that to defray the e expenses of tbe
nventtnn it will require toe sum of
18000. Tbe visitor, it is expected,
will be largely camd for during their
s av by tbe families of the churches,
and the committee in chaogs premise
to make the occasion as pleasant to
the delegates es thewoikto be done
will be important to tbe church.
BaptlMt aimcni.
Asiiury Park, N. J., May 31. The
annual teromn bet ire tho Bapti t
Missionary Union was preached bv
the Rev. E J. Jchns o, I). D , of
Pennsylvania, f om 1st Timothy, i. 15.
and be ore the Hoxe Mission Society
uvtue Key. r. b. iienson, v. u.. of
Ctrinego.from Joel hi. 4 The Riv. F.
iu. ia is, u. i'., oi iMiiiiiure, ann i?e
Rov. L. A. C'Ondall of New York
de'ivete i addresses before tin Publi
cation Soc'e-y on i s possibilities.
Tbe Rev. H. L. Moorehouse, D. D., cf
New York read a seven-yesr' survey
of the Hoxe Miseioray Society's
work. The report state 1 tint the
receipts for that period for all pur
poses, in individual contributiors,
were $1,692,664, aod ia legacies $209,
992; from o'her sources, $390,227.
There bos been an iocieose f 66 ler
ent. over the rereipts for ths previous
seven yews. Of this stim a lady re
siding In New York has given over
JH0.000,' J. B. II yt of Connecticut
J75.O0O, snel J. I). Kjcke'ellcr of New
York 103,00J. The number of mis
sionaries has incieasod from 281 to
669. There have been organised more
than 700 churches: over 15,000 per
soi b have bron baptized. There have
b?cn erected 467 church edifices by
the Society's aid.
Young- men' I'nrlNttan Antorinllon.
IIahhishuho, Pa., May 31. The six
teenth annual Conference of the Gen
eral Secretaries of the Young Men's
Gin It Una As o iatin will lonveno in
the hall of the Hou-e ol Representa
tives to-uoorow evening. There will
be nearly 300 delegates in attendance.
It p omises to be one of the largest
conferences ever held under their au
spice!'. The sessions will continue
daily until next SuceUy.
Formally Uerllned tbe Office.
Piiii.adkii'hia, Pa.,' May 31st. The
Rev. W. Neilson McVickar, chairman
of the committee apro nted to nttify
the Rev. Dr. Phillips Brooks of his
election as assiMant Bishop ot the
Dioceee of Pennsylvania, received a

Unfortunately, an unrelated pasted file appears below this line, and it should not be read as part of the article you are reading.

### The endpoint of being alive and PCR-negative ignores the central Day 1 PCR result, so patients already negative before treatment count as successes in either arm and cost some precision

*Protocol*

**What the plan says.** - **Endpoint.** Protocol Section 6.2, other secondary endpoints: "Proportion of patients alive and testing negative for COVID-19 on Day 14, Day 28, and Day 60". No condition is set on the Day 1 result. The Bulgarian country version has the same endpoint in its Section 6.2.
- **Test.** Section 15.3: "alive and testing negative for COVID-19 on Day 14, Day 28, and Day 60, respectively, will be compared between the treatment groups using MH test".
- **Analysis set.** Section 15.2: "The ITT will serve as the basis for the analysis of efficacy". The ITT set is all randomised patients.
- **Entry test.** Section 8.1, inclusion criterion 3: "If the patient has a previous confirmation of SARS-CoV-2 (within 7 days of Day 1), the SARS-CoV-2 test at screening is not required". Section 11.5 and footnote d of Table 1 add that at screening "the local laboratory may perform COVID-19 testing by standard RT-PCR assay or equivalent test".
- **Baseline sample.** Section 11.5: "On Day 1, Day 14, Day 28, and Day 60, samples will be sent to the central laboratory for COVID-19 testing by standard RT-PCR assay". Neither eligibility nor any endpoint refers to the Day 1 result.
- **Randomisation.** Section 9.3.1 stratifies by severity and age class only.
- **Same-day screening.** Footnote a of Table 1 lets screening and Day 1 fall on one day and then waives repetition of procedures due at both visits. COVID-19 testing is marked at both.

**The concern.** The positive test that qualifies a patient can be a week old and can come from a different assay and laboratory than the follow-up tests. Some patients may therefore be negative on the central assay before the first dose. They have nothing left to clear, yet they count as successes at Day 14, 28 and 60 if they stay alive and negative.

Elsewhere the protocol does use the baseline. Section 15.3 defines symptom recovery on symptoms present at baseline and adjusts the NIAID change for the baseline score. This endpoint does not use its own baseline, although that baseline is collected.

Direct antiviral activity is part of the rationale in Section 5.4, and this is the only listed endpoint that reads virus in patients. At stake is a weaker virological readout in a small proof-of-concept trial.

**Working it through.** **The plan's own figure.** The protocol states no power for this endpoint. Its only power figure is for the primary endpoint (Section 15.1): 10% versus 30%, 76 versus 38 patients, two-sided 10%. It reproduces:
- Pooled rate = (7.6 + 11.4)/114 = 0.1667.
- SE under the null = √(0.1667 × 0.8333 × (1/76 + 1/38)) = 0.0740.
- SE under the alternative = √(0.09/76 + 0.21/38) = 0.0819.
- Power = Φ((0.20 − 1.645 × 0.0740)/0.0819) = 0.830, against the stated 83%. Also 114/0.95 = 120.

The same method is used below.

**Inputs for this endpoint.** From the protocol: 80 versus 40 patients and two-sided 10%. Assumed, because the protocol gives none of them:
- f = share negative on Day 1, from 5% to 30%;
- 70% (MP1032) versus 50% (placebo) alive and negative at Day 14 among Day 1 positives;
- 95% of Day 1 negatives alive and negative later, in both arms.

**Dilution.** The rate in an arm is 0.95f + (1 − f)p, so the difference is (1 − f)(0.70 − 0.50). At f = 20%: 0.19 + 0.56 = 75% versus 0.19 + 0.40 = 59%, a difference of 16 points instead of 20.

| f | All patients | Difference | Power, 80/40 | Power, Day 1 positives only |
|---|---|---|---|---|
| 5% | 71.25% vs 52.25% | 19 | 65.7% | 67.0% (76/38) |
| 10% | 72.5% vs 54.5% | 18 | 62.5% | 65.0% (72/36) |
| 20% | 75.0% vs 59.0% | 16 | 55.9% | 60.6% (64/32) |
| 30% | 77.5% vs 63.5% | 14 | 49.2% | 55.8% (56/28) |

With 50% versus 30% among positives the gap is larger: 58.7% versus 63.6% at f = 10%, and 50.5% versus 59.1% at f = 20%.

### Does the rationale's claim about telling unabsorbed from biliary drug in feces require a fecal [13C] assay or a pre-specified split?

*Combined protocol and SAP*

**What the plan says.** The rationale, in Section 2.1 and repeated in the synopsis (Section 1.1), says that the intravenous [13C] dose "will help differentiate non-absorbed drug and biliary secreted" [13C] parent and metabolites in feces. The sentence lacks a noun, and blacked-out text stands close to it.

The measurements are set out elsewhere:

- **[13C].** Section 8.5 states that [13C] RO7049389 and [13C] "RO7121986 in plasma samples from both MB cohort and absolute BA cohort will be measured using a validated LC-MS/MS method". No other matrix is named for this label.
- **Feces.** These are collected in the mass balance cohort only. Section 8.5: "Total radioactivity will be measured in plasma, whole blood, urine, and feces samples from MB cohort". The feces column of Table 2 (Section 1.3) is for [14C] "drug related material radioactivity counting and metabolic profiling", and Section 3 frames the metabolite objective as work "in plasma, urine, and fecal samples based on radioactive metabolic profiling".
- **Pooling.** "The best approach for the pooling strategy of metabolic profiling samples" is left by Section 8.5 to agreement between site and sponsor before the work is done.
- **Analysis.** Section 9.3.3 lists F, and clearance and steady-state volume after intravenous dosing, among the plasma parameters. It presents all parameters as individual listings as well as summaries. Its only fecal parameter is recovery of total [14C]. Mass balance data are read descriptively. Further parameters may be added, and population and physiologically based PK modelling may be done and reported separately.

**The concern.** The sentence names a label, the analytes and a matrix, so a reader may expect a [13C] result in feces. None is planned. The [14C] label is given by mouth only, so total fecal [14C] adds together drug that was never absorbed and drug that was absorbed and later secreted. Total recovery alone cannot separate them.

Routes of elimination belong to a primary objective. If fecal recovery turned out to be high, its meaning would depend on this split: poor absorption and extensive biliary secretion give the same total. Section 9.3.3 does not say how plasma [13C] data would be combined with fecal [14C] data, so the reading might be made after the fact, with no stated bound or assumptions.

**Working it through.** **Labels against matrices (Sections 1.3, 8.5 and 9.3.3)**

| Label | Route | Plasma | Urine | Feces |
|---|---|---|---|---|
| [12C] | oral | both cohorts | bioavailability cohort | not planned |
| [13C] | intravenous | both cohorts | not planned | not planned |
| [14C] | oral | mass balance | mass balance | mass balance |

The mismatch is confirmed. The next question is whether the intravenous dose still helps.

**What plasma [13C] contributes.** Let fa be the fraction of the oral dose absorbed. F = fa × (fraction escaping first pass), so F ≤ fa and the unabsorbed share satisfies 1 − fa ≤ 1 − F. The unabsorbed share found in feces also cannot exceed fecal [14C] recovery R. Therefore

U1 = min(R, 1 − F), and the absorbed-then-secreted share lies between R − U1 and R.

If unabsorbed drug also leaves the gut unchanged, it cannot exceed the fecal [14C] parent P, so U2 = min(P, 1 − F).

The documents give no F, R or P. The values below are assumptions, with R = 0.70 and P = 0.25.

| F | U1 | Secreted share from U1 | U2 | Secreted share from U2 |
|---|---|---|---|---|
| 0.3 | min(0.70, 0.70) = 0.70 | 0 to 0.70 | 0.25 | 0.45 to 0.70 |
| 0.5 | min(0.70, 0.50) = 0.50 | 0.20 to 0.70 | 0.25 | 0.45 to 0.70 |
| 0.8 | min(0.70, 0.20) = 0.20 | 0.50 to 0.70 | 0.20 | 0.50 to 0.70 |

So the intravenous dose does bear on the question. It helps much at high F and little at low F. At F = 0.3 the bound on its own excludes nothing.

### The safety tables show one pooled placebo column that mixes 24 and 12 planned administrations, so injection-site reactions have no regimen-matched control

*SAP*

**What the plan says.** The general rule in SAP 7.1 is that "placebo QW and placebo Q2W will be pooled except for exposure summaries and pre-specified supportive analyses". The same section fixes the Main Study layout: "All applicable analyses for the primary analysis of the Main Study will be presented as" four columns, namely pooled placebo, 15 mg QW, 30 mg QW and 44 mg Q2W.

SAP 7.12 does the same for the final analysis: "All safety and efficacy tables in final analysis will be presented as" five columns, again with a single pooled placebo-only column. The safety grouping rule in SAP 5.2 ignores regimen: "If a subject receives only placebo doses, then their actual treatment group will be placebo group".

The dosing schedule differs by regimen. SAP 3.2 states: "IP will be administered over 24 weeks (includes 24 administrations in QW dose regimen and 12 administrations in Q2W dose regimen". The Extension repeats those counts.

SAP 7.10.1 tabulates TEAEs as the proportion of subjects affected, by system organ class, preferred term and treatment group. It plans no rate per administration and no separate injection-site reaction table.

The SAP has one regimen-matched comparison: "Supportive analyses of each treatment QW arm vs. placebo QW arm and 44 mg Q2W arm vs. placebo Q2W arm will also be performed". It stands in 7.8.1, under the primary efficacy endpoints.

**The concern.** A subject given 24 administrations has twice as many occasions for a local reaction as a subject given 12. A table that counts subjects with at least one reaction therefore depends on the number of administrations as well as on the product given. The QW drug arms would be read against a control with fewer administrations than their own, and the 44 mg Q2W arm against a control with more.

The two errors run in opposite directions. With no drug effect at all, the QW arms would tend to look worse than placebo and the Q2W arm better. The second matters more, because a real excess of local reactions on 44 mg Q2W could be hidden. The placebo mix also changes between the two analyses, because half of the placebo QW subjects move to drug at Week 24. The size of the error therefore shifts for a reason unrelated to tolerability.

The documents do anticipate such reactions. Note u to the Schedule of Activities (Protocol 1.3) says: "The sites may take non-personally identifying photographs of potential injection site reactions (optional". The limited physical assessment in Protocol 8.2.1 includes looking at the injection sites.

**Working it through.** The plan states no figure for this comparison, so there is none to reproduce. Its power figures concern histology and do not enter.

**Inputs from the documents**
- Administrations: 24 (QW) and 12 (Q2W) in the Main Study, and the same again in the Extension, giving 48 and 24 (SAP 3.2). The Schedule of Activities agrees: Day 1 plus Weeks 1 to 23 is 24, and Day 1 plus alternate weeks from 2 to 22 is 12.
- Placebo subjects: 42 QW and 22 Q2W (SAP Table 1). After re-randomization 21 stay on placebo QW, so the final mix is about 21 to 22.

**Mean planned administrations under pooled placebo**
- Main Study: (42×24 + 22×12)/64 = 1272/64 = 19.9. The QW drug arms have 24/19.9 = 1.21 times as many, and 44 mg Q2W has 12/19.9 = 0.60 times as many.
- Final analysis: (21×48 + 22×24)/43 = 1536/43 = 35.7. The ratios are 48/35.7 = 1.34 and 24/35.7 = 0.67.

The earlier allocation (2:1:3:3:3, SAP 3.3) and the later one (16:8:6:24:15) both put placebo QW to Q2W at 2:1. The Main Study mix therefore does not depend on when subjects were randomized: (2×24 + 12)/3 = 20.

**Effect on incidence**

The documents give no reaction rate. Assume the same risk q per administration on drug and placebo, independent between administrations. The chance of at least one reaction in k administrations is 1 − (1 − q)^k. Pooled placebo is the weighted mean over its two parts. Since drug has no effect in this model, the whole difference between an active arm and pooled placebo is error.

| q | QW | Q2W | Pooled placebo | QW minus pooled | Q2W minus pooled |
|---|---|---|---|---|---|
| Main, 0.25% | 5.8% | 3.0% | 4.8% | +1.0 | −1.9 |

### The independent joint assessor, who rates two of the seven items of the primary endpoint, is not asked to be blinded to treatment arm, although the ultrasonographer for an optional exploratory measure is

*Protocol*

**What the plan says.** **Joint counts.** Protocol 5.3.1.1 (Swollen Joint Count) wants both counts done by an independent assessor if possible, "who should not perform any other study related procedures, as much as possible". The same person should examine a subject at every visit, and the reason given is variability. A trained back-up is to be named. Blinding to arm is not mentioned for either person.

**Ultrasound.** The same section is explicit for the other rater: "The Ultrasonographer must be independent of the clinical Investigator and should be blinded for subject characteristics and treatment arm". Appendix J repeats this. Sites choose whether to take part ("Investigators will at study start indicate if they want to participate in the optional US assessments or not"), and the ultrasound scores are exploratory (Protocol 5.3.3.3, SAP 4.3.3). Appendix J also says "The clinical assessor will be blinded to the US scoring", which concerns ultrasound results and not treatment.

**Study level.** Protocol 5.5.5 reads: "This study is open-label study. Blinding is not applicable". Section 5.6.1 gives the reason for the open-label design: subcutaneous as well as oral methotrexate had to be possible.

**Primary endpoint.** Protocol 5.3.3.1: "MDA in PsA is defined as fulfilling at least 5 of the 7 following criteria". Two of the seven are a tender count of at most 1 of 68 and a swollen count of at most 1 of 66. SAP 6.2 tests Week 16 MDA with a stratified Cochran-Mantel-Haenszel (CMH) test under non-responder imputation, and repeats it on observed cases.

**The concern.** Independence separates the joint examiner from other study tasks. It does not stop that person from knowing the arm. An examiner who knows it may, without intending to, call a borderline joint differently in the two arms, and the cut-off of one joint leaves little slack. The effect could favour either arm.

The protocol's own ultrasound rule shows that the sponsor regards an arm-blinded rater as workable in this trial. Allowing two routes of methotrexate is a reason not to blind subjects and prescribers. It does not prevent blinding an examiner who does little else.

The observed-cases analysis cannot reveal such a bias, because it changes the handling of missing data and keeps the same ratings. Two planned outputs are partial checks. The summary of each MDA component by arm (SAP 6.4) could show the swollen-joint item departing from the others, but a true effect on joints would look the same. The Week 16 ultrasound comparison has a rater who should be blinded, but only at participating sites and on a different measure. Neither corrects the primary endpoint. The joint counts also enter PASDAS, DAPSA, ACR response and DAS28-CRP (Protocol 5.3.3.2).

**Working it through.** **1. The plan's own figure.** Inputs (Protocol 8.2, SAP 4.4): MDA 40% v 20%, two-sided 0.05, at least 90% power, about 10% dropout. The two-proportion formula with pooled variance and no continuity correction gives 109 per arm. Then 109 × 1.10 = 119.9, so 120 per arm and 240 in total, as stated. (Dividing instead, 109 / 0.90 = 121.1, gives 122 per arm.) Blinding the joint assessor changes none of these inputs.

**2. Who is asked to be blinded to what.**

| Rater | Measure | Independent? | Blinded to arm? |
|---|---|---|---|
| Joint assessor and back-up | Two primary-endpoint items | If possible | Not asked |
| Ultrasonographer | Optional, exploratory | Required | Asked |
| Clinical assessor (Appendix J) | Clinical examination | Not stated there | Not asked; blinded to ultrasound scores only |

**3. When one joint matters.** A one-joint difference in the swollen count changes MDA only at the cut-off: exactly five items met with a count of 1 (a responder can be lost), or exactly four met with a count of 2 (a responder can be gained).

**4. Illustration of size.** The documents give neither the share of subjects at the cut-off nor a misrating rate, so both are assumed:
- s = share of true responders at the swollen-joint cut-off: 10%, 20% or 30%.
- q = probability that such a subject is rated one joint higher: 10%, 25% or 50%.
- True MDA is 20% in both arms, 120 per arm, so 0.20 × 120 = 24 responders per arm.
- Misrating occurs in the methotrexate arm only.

letter from I)r Brooks to-day formally
declining the office.
At the Residence f Mr. J V. Johnson
Am Aadrra by Mrs. Her.
A lovelier and mors suitable apot
could not have been chosen lor the
farewell reception to Miss Willie
Barbee than the spacious woodland on
Poplar stieet, in which the residence
of Mr. J. C. Johneon sits and where a
large number of her friends and co
workers assembled last evening.
The grounds, among the handsom
est in the county, were brilliantly
lighted and presented from the street
a very brilliant appearance. Chairs
were placed under the spreading
branches of the trees and woon the
gnests were sssnmbled Mrs. Lide Mer
riwetber, introduced by Mr. Johnson,
mounted a platform raised near a
giant oak and made a short and well
timod address.
Mas. merriwethbr's aodrkss.
"It is known to all that the Women's
Chris ian Temperance Union took its
rise in that 'whirlwind of the Lord,'
known as the woman's crusade, which
swept over the Northern States in
1874," Mrs. Merriwetber said, "and
later in that year was crystallized into
the National Woman's Christian Tem
perance Union, Its feeble following
and limited avenues of work have now
broadened into thirty-eight national
departments, each with na'ioDal, State
aod local superintendents, who all
work in harmony and by a system
atlsed plan. J. B. Gongh says it lias
done more tolid worth than all other
temperance societies combined. It bas
now over 200,0 0 membere. It bas
given Florida her local option and
Arkansas her home protection law,
by which the signatures of women
sga'nst license have the force of
billots. Prohibiten in Iowa is tbe
direct work of the Woman's Chiitian
Temp-rance Union. In every Sute
where constitutional prohibition is in
force the Woman'a Christian Temper
ance Union has been largely instru
mental in obtainirg it, and in t-vcry
State battlirg for it the mcst valiaiit
acd beet trained soldiers are those ef
the White Ribbon Army. As a test
of their worth and efficiency, no
quaitette in Ameiio are so bitterly
hated by the liquor faction as Frances
Wil ard, Mary A. Woodbridge, Mary
T. Lathrop and Judith Ellen Fos er.